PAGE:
An oil-drilling sing along, to the tune of “Politics and Polka”
Correlation or causation, correlation or causation
Misleading numbers, mistaken assumptions. Who will be the joker?
Okay, I am neither poet nor composer. I can’t even sing. But Fiorello Laguardia was an early hero from the time I met him in my sixth grade history books, and the musical Fiorello! was good fun.
Mayor Laguardia would be amused and bemused by recent articles suggesting that the Monterey Shale isn’t what it was cracked up to be a year or two ago. The story lends itself to his famous encounters with comic books. Despite earlier media hype, its development will not lead to economic nirvana for California and could well lead to real environmental problems.
Why were the numbers that were put out by the oil industry just a couple of years ago wrong? Maybe because of a bit of politics and polka! The articulated slogan concerning oil independence from foreign countries mesmerized many who should have known better.
Similarly, why, while once accepted by relevant federal agencies, have the production numbers concerning the Monterey Shale been recently discounted by the same agencies (EIA) and independent non-partisan analysts? Quite simply, they now know more. Succinctly, it’s too expensive to get the oil out and the oil wells, once completed, will have a comparatively short production life.
Drilling an oil field that is located under flat land is easier than drilling for very tight oil — oil that lies underwater or under a combination of flat as well as hilly, rolling, developed, partially developed or undeveloped areas known for their pervasive, pristine, beautiful environment. Further, the geological formations in the Monterey Shale area are a victim of their youth. They are older than Mel Brooks, but at 6-16 million years, the Monterey Shale is significantly younger than The Bakken. Shale deposits, as a result, are much thicker and “more complex.” According to David Hughes (Post Carbon Institute, 2013), existing Monterey Shale fields are restricted to relatively small geographic areas. “The widespread regions of mature Monterey Shale source rock amendable to high tight oil production from dense drilling…likely do not exist…” “… While many oil and gas operators and energy analysts suggest that it is only a matter of time and technology before ‘the code is cracked’ and the Monterey produces at rates comparable to Bakken and Eagle Ford,” this result is likely is not in cards…the joker is not wild. “Owing to the fundamental geological differences between the Monterey and other tight oil plays and in light of actual Monterey oil production data,” valid comparisons with other tight oil areas are…wishful thinking. Apart from environmental opposition and the costs of related delays, the oil underwater or underground in the Monterey Shale is just not amenable to the opportunity costing dreams of oil company CEOs, unless the price of oil exceeds $150 a barrel. According to new studies from the EIA, the recoverable reserves, instead of being as it projected earlier from 13.7 to 15.4 barrels, will be closer to 0.6 barrels.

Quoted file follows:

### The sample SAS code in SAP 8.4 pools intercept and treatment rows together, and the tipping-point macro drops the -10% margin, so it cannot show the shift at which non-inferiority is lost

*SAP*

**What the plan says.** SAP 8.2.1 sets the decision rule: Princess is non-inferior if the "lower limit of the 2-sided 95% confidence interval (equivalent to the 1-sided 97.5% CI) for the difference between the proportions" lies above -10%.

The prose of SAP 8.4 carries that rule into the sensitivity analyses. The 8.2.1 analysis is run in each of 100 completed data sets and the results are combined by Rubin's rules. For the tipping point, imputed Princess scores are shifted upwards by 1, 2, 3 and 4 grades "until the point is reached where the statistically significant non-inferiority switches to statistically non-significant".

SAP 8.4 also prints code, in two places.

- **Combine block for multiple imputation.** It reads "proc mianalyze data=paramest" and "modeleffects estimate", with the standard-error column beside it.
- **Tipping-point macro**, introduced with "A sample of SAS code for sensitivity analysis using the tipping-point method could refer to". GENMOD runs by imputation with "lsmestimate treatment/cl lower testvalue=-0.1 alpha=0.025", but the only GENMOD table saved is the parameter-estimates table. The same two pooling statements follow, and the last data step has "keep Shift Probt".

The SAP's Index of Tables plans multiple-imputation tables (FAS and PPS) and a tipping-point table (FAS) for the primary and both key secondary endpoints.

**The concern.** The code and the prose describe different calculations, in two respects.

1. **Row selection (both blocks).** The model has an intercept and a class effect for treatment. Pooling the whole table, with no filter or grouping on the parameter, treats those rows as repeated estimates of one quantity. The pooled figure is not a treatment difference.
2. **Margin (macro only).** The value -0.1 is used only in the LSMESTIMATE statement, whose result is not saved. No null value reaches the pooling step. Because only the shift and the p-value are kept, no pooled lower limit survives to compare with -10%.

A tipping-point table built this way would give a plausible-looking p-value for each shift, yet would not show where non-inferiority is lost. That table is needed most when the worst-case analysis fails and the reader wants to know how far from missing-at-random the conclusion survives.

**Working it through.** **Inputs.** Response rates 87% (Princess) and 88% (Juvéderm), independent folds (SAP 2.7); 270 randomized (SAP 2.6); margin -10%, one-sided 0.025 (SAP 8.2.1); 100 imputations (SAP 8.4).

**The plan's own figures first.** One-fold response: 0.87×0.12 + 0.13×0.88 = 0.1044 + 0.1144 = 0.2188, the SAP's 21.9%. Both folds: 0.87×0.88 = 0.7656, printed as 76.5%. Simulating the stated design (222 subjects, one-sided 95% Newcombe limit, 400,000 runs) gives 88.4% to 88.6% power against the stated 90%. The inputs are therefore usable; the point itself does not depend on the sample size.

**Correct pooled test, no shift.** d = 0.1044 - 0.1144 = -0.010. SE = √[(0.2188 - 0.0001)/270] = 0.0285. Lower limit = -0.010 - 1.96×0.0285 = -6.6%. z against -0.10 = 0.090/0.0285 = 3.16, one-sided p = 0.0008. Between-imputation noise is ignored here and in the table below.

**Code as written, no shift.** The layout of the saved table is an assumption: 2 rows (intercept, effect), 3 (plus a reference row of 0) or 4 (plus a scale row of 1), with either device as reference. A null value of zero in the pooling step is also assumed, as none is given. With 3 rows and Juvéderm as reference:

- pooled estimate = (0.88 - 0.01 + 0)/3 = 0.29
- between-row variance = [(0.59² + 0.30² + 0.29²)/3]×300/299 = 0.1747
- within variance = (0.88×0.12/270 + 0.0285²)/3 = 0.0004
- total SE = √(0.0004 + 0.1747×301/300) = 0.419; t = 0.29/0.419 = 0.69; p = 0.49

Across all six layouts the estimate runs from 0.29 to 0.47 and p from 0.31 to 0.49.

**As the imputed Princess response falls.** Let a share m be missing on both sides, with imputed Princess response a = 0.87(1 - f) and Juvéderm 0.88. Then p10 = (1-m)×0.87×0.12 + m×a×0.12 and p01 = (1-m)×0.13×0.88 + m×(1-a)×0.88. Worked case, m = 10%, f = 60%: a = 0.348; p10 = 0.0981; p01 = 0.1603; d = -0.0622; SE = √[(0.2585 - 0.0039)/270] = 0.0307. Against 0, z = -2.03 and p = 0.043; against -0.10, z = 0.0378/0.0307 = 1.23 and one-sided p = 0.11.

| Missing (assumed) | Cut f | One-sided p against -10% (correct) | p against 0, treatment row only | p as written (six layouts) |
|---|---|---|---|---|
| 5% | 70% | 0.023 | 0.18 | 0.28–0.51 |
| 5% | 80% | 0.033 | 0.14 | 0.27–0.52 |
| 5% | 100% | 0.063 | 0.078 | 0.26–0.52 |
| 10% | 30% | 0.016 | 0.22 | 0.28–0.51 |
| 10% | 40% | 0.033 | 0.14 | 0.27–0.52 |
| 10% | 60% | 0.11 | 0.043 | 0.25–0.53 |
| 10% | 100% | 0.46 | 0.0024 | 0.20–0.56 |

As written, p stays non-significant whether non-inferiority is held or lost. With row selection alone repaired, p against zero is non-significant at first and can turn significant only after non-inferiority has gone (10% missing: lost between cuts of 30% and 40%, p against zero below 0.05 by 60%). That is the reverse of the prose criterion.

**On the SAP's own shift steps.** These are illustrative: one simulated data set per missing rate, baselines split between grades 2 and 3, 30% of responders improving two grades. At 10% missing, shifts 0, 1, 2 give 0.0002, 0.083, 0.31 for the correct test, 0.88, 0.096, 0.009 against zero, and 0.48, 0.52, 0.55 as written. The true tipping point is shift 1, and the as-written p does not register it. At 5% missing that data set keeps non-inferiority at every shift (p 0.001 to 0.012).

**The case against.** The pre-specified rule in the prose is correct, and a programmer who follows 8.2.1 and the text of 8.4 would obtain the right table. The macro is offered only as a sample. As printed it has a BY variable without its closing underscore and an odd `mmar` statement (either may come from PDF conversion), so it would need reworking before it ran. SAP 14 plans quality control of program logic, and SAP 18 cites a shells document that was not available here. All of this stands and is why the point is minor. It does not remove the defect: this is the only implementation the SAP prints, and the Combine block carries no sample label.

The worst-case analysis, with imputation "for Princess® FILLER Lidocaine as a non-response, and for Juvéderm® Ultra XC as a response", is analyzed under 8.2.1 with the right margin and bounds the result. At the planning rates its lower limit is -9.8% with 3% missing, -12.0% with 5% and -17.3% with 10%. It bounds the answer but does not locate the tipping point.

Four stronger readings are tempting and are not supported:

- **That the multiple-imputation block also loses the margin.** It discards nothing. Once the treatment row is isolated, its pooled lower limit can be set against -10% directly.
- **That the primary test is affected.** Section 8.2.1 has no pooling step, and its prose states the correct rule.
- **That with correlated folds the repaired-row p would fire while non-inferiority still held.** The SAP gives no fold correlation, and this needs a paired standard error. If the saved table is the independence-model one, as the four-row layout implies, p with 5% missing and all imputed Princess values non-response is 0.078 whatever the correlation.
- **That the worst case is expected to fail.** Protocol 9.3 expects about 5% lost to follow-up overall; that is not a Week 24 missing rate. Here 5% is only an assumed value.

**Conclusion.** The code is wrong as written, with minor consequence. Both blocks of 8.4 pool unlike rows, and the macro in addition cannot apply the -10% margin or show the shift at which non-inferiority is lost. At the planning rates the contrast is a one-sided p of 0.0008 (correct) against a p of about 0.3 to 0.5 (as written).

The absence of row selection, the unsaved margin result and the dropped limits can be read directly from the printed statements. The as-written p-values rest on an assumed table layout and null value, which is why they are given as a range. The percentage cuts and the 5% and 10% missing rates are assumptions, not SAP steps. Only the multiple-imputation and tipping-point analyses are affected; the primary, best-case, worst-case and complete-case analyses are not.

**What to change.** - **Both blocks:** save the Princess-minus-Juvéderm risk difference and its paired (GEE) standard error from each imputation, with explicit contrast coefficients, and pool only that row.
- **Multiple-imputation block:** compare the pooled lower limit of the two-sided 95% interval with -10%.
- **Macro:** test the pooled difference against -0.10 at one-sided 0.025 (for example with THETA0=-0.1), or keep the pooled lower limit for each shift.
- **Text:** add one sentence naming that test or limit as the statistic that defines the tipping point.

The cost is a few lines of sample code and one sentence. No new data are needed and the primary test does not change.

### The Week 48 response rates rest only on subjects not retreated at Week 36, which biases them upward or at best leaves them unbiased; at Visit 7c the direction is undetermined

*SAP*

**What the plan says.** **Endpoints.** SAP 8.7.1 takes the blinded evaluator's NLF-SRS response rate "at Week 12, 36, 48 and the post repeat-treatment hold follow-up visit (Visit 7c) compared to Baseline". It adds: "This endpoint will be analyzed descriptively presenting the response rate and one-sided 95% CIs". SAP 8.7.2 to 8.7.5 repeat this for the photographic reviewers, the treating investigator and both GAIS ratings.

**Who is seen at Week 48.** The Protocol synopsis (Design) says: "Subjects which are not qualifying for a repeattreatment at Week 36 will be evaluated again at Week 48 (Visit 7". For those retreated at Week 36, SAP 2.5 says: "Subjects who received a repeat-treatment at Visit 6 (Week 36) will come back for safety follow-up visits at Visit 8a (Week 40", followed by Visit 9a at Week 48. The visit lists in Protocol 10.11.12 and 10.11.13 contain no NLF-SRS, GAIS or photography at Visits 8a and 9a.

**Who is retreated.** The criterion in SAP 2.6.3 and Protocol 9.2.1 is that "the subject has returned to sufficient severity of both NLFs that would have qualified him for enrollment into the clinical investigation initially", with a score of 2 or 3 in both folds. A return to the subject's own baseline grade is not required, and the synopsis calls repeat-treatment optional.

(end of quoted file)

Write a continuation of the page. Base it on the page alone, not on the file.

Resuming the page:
If you believe in “drill, baby, drill” as a policy and practice, the cost/price conundrums are real. Low costs per barrel for oil appear at least marginally helpful to consumers and increases in oil costs seem correlated with recessions. Increased production of tight oil depends on much higher per barrel prices and, in many instances, increased debt., Neither in the long term is s good for the economic health of the nation or its residents.
Breaking the strong link between transportation and oil (and its derivative, gasoline) would make it easier to weave wise policy and private-sector behavior through the perils of extended periods of high gasoline prices and oil-related debt. Expanding the number of flex-fuel vehicles (FFVs) through inexpensive conversion of older cars and extended production of flex-fuel vehicles by Detroit would provide a strong market for alternative transition fuels and put pressure on oil companies to open up their franchises and contracts with stations to a supposedly key element of the American creed-competition and free markets. The result, while we encourage and wait for renewable fuels to reach prime time status, would be good for America, good for the environment and good for consumers.